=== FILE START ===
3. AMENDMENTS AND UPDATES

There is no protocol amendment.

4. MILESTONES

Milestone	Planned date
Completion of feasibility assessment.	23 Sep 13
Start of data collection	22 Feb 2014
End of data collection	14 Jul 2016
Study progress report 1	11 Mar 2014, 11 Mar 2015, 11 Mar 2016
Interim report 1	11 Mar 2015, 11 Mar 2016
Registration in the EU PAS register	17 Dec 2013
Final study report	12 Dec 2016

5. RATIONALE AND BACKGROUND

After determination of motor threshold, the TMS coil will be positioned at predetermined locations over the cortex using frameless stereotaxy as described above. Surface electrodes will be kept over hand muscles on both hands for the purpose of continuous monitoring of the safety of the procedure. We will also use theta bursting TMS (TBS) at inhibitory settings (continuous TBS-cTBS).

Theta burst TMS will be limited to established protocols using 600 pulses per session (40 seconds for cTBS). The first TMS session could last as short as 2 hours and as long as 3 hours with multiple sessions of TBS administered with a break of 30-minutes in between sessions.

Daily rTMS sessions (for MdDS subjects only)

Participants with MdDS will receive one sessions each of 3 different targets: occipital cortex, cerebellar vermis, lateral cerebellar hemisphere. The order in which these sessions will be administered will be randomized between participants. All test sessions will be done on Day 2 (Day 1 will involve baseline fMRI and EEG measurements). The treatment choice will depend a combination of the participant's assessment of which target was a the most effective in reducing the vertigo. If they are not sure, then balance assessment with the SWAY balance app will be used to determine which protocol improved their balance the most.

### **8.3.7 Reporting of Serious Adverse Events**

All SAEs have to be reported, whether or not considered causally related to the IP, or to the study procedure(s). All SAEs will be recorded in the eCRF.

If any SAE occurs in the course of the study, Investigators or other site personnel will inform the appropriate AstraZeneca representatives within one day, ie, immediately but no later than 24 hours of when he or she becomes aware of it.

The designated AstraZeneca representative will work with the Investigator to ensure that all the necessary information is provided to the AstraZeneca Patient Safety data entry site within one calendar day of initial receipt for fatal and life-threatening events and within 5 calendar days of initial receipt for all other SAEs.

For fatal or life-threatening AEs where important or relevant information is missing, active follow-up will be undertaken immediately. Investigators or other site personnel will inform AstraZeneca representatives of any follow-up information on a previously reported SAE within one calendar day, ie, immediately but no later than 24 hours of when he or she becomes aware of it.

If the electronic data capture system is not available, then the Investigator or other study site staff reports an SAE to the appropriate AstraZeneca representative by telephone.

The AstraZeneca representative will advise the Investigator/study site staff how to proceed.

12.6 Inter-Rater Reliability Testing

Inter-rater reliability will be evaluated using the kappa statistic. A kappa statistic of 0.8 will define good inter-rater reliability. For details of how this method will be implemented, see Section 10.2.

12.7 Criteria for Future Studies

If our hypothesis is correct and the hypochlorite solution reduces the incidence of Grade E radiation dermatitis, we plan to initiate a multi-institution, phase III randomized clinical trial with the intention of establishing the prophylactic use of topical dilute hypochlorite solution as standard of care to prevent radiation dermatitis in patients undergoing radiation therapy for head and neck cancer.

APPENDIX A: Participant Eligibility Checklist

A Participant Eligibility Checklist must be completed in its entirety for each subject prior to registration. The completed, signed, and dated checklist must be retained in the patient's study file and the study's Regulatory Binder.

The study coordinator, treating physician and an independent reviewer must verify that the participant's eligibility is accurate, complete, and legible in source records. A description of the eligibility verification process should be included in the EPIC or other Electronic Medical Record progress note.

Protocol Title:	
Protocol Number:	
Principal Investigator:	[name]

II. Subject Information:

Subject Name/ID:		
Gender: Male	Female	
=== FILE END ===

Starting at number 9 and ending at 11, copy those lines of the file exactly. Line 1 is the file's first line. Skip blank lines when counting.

Interim report 1	11 Mar 2015, 11 Mar 2016
Registration in the EU PAS register	17 Dec 2013
Final study report	12 Dec 2016